The Accidental Andean Land Project Part 2
Back in 2010, my husband David and I decided to move from the capital of Ecuador to the countryside. Our goal was to live a healthy, peaceful life, away from the noise and pollution of Quito. Once we found a plot, our initial plans were to create a simple garden, but gradually we became involved in something far greater than ourselves: a land regeneration project! In Part 1, we described how the project happened and the progress made. In Part 2, we focus on the challenges of a land regeneration project and suggest solutions.
Every day I wander the land, monitoring the progress of individual plants and savouring the beauty of the birds, flowers, bees, and trees. It never ceases to surprise me how two inexperienced city people could turn a miserable plot of empty, hard, arid soil into a biodiverse area with thousands of trees – in under ten years – and become tree huggers in the process!
Understandably, we’re frequently asked the same questions from interested friends and visitors: What were some of the major challenges? Did you have any setbacks? Did you have any help? What have you learned? The short answer is that, yes, we’ve faced numerous setbacks and made many mistakes. For more details, read on!
Challenges and Setbacks
The biggest setback has been the number of trees we’ve lost. Why? Like many inexperienced people, we began planting in huge numbers with zest. We naively assumed you buy hundreds of lots of different trees, pop them in the ground, and hey ho! You have a wood or a forest! If only it were that simple …
The fact is that we live at high altitude (3,000m above sea level), on the Equator, where the sun is stronger than at other latitudes. We’re also at the mercy of a brutal climate with just two seasons (rainy and dry), plus a month of relentless wind every year, which knocks over any trees that aren’t well staked or protected.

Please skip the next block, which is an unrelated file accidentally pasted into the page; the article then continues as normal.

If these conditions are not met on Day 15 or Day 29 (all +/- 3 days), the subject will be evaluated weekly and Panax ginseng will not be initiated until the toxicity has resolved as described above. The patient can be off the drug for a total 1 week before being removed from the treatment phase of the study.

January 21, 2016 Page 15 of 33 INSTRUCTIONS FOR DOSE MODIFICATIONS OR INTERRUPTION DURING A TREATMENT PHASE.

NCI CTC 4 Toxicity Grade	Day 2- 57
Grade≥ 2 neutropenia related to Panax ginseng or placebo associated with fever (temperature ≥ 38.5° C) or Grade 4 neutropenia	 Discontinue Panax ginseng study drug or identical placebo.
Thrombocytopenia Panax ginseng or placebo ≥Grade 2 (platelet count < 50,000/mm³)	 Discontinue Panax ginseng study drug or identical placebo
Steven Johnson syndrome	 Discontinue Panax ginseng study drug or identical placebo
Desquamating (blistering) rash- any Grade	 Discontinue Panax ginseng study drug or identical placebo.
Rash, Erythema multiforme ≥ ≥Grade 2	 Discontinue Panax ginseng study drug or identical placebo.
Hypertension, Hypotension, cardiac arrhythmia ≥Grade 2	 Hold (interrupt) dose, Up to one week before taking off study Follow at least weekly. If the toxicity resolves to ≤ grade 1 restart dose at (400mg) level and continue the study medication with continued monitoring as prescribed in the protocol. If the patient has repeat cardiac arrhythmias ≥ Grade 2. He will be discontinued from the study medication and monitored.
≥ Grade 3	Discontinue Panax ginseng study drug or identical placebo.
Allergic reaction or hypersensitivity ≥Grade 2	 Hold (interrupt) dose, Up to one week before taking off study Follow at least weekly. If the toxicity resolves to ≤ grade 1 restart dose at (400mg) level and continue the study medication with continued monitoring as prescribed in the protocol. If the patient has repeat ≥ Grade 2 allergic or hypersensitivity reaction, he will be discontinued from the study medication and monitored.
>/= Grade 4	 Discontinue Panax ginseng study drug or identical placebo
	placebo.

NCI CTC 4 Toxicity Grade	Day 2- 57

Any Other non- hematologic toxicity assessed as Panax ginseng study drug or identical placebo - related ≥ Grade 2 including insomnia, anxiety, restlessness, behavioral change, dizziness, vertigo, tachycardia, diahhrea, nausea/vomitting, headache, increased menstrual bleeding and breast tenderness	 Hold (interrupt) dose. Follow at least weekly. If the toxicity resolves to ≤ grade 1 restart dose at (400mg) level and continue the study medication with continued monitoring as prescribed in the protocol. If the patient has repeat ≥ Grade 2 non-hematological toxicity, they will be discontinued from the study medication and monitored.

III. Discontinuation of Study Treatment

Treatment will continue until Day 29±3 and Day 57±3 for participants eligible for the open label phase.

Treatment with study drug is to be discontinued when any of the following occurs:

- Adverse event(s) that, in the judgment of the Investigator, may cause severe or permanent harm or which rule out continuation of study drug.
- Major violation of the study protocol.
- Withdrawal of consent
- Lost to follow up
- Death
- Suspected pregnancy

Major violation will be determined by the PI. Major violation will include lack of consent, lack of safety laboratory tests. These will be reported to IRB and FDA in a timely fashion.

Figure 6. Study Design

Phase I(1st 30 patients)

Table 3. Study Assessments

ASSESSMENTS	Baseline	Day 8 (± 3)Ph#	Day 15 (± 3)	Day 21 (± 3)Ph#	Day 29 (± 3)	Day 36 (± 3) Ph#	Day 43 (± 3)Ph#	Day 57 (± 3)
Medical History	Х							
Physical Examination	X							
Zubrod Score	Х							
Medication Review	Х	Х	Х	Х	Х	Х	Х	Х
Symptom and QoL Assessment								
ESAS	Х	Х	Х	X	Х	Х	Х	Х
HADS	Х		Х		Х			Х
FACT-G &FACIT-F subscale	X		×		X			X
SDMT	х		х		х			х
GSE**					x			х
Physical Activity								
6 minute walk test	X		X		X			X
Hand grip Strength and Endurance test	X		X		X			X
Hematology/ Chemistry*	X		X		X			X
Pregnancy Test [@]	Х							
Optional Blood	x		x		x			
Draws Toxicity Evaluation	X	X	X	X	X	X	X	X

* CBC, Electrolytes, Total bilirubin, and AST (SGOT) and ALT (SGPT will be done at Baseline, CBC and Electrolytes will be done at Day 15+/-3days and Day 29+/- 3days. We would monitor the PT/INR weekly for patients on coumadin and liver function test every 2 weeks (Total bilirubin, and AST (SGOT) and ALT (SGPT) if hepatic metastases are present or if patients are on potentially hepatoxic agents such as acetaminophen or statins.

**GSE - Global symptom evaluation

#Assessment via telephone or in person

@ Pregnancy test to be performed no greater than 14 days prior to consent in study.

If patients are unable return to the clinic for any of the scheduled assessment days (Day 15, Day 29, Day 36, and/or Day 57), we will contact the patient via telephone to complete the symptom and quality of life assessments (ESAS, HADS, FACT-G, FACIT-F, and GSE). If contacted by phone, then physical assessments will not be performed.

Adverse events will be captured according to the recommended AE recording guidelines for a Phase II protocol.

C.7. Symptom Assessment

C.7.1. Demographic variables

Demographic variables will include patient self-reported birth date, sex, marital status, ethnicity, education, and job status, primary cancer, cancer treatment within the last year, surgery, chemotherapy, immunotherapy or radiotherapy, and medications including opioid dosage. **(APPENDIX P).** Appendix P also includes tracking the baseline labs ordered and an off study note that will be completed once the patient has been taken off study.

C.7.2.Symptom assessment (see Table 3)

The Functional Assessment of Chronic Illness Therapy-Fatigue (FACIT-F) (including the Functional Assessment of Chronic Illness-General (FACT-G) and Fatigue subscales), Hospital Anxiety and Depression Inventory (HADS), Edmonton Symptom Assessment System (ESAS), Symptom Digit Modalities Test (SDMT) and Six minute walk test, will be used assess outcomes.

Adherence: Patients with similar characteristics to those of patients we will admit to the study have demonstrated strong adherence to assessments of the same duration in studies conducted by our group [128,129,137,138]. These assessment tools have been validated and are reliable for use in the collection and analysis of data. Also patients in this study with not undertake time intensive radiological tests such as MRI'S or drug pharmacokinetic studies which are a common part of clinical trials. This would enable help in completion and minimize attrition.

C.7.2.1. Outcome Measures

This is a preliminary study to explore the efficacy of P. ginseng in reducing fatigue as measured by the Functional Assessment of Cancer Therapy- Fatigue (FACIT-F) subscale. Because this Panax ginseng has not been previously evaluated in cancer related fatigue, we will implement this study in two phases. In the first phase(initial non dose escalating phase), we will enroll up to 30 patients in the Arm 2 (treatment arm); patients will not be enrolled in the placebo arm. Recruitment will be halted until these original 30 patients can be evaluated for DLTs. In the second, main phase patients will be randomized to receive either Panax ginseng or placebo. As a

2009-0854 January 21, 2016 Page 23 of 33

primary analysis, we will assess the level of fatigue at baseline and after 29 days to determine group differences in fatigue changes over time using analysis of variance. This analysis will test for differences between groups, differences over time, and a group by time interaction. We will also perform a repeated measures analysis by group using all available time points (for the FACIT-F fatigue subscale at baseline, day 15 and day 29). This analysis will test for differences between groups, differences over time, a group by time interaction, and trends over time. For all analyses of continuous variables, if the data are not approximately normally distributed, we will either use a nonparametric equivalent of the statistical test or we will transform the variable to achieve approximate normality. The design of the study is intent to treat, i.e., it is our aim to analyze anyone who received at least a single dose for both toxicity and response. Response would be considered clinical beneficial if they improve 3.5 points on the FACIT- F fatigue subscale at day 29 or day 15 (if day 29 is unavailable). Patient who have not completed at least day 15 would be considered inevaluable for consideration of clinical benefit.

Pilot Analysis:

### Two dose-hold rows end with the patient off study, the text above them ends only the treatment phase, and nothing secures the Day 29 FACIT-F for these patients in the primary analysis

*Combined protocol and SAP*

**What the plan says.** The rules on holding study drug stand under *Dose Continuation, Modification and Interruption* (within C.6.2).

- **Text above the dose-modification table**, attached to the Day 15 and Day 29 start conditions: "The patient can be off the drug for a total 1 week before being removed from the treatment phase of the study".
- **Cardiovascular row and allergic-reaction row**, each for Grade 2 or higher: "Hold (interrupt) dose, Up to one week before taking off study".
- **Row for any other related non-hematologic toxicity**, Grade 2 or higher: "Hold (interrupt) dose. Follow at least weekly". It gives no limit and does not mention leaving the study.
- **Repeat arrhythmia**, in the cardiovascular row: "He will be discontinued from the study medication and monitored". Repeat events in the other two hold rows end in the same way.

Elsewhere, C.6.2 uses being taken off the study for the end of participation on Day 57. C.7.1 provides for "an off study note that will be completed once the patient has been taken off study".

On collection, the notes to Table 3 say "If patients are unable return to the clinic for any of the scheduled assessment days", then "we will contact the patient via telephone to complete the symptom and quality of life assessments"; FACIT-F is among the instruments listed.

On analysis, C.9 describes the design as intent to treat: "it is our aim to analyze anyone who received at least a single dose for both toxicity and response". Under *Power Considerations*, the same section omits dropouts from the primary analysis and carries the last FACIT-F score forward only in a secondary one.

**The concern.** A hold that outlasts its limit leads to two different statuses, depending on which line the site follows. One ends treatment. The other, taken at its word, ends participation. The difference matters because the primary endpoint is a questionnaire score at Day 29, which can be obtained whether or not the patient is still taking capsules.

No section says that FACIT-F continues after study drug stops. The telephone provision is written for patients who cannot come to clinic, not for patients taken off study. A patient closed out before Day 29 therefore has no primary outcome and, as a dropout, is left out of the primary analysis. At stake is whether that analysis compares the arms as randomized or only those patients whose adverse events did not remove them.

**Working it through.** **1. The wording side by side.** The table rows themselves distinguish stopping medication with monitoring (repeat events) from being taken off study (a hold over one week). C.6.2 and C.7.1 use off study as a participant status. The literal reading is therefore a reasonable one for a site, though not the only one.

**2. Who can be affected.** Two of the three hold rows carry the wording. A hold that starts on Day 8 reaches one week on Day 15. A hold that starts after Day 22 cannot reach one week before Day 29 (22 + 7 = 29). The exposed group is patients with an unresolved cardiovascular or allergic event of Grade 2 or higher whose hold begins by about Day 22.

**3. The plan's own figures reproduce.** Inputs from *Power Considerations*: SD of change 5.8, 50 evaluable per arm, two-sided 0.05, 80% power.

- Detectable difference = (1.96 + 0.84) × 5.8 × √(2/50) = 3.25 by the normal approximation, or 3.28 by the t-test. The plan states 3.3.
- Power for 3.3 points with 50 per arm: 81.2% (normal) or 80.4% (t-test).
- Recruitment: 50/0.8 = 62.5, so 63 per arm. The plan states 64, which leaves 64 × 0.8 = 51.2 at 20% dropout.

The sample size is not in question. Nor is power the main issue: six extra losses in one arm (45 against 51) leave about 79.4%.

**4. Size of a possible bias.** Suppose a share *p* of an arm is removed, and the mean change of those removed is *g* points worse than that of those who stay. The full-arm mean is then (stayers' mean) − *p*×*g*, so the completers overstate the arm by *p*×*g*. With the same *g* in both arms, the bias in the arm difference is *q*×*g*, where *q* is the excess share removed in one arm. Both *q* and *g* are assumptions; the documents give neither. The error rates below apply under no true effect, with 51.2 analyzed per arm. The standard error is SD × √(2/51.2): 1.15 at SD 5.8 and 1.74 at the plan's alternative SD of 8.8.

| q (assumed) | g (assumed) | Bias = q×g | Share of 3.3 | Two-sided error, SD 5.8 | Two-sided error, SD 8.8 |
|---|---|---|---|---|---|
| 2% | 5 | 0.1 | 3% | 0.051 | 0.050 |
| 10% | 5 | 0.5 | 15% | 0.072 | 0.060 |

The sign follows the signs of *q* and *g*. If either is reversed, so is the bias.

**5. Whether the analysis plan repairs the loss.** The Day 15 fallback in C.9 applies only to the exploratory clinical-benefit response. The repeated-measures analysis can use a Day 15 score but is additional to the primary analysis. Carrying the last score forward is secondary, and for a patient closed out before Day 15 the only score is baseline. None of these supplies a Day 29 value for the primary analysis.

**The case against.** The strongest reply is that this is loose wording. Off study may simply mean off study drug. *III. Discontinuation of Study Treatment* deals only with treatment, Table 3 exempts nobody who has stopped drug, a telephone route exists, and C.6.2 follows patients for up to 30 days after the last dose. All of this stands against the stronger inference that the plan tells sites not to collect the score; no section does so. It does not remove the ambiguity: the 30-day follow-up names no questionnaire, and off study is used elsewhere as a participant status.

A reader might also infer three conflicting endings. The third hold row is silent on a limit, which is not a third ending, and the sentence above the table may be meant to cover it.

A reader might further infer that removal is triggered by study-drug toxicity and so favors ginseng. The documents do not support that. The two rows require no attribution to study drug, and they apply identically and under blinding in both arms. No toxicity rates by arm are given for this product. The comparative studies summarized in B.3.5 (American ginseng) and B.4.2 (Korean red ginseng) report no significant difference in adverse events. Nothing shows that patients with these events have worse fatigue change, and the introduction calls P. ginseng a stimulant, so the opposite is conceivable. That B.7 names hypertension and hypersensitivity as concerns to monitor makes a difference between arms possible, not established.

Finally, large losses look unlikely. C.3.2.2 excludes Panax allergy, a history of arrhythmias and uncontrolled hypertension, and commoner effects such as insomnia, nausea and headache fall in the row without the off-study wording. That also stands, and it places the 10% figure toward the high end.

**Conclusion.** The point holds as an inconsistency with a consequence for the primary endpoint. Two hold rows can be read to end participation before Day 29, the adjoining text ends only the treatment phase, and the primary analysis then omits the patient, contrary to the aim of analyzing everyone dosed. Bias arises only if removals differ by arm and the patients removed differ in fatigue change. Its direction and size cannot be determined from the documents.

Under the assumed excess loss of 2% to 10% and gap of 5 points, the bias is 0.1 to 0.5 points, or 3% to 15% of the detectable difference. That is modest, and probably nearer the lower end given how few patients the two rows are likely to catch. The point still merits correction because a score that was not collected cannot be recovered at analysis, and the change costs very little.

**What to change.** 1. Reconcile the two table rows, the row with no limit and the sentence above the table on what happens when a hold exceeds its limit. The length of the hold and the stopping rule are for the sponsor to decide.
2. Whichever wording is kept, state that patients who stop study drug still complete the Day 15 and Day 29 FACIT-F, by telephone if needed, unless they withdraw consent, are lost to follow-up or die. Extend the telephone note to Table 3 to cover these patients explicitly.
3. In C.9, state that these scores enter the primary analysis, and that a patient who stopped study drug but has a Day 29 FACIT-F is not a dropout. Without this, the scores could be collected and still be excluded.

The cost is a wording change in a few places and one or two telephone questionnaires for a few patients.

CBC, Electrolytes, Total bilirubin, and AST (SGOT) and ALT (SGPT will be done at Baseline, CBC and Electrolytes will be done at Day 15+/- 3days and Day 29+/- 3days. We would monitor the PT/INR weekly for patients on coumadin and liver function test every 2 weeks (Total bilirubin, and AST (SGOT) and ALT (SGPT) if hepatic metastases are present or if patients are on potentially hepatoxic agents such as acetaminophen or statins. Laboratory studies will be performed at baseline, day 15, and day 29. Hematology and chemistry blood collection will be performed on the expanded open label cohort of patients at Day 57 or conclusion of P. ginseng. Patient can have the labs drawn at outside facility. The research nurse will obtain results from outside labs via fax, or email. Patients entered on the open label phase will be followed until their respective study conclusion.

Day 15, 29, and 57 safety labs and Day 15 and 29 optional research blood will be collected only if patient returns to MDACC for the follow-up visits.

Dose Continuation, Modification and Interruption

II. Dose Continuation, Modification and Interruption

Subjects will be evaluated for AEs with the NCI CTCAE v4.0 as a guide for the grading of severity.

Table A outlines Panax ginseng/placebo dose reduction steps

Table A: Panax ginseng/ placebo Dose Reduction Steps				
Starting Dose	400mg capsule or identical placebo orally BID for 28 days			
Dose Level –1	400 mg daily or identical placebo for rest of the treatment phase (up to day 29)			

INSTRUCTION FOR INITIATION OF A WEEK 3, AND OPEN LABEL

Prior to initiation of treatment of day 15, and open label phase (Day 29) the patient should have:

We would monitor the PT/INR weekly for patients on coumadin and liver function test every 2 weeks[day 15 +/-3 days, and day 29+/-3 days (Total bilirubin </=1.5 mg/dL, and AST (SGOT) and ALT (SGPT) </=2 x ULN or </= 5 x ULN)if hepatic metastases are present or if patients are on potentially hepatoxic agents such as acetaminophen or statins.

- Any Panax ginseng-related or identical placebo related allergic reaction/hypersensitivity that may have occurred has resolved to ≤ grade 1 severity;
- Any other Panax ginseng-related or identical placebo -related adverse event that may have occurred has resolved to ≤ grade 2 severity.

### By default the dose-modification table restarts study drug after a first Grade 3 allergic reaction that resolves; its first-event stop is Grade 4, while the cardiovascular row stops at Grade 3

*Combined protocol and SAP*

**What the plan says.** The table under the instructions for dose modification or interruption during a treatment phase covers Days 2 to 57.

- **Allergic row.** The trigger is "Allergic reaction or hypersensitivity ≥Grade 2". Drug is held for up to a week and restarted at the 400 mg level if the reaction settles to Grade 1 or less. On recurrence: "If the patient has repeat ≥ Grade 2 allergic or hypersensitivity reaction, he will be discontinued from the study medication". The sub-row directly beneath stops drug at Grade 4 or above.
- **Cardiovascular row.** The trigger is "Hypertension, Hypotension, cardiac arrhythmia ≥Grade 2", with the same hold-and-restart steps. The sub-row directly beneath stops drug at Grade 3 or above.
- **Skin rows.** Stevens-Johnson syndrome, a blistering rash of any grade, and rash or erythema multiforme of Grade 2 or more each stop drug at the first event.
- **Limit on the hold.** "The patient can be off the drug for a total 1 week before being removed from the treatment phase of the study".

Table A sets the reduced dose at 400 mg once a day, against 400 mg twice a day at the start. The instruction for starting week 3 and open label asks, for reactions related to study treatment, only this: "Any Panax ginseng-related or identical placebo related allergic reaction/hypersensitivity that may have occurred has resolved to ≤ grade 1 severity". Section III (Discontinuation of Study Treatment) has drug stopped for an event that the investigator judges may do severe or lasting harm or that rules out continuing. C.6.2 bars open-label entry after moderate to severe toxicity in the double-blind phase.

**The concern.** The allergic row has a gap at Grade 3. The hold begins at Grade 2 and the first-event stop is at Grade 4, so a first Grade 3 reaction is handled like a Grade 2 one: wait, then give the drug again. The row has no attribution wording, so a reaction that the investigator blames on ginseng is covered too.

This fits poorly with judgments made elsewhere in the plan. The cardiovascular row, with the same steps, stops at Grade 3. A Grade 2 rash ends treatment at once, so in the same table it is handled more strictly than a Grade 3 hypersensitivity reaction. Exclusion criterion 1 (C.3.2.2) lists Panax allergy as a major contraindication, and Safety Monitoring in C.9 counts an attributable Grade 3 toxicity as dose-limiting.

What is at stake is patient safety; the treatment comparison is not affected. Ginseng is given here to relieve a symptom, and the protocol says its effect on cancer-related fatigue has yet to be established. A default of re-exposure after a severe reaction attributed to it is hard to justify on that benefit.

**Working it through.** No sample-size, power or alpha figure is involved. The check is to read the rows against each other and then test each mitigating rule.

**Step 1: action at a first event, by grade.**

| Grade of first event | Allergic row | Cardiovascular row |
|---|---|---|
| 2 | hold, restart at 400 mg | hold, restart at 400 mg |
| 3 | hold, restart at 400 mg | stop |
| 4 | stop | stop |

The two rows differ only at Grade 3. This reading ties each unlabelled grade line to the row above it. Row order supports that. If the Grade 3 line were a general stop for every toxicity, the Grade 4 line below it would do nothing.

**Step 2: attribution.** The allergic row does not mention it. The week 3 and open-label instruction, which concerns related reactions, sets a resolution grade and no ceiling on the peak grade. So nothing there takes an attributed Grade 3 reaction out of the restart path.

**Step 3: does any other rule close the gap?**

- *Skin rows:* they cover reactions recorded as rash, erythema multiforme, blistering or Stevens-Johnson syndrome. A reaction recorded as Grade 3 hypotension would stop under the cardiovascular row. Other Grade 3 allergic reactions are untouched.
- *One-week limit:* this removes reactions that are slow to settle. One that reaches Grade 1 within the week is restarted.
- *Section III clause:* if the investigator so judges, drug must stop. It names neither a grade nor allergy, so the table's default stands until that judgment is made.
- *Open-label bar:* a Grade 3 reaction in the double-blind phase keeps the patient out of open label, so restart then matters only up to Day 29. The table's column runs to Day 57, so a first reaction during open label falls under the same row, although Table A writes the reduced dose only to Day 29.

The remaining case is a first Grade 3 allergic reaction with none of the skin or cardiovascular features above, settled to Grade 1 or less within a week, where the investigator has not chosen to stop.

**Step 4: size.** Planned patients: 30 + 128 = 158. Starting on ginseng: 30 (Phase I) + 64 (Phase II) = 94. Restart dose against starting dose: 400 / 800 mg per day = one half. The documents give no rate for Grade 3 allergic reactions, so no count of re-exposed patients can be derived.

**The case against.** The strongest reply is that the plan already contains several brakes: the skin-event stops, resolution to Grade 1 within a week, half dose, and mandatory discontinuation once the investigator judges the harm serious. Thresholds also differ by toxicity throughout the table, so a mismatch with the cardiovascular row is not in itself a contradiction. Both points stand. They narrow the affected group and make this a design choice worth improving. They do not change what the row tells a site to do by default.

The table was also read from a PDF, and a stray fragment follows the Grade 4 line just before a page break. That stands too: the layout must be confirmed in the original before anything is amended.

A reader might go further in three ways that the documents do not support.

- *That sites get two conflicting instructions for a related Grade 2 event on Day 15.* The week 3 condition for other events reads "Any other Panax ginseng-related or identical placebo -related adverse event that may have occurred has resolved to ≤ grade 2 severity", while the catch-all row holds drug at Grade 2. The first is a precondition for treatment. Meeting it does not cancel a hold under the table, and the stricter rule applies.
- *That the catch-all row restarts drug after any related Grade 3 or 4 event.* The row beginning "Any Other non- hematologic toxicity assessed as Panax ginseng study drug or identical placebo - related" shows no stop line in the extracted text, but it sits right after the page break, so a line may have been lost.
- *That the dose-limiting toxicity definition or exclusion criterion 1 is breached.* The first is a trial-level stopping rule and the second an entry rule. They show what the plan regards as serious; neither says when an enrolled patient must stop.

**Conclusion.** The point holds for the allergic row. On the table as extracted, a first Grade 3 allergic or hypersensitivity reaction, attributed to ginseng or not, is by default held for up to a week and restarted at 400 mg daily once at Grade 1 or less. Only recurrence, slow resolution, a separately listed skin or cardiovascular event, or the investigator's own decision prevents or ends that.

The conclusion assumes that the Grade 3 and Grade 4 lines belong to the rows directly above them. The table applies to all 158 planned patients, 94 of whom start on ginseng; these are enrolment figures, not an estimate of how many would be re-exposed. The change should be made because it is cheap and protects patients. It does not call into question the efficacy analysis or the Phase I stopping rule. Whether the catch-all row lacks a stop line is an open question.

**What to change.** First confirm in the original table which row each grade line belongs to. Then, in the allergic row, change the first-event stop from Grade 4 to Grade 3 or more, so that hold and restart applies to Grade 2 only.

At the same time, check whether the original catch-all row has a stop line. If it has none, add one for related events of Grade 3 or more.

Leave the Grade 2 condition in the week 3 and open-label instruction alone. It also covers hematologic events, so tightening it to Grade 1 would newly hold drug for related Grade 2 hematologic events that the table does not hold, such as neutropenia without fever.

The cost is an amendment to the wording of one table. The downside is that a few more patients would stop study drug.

Unfortunately, climate change has also taken its toll. Most years we have approx. 100 days of rain a year, but in 2018 we had just 15 days of rain. This year has been little better. Drought is now the norm. And since the nearby flower factory uses more water than ever, little is available for the locals.
Suffice it to say, the dry season is spent endlessly watering plants. It’s all hands on deck. Sometimes I find volunteers or extra paid workers and once I successfully cajoled the local police to help me water!
The rainy season is quite a different story. As a typical British woman I used to have a hatred of rain, but I now jump with joy when those first drops fall! Rain means that watering takes care of itself, so we can focus on protecting the plants and ensuring they will survive the hot months (see tasks below). Rain also means we can plant more trees!
In fact, the rainy season is a joy to behold. Everything comes alive again! The trees suddenly shoot upwards and outwards. Occasionally a tree that we’d assumed was dead suddenly springs to life. Birds and other creatures return during the rainy season. Vegetables can be grown again. And my favourite is the reappearance of lovely wild flowers, a source of pollen for the birds and bees.
Aside from the climate, another challenge is the soil. After a decade of neglect, our topsoil was prone to flying off in the wind and needed groundcover, though we’ve largely fixed this problem using indigenous plants. Beneath the surface, however, the soil is highly compact and lacks oxygen. Roots struggle to extend below ground, stunting the trees’ growth and even killing them. Before planting, we now make deep, wide holes and loosen the soil. Once planted, we aerate the soil regularly. We also focus more on planting indigenous trees, which are accustomed to the climate.
After the initial shock of losing so many trees, we learned the key lesson of Gardening 101: Planting is the quick, cheap and easy part. The challenge is maintaining them!
Do we have help?
Definitely! A huge portion of the credit goes to the full-time gardener, our neighbour Don José, who’s a whizz at seedlings and indigenous trees. He’s a traditional maize farmer who’s achieved much for the local community, from organizing a healthcare centre to setting up a kitchen where 35 elderly people eat every day.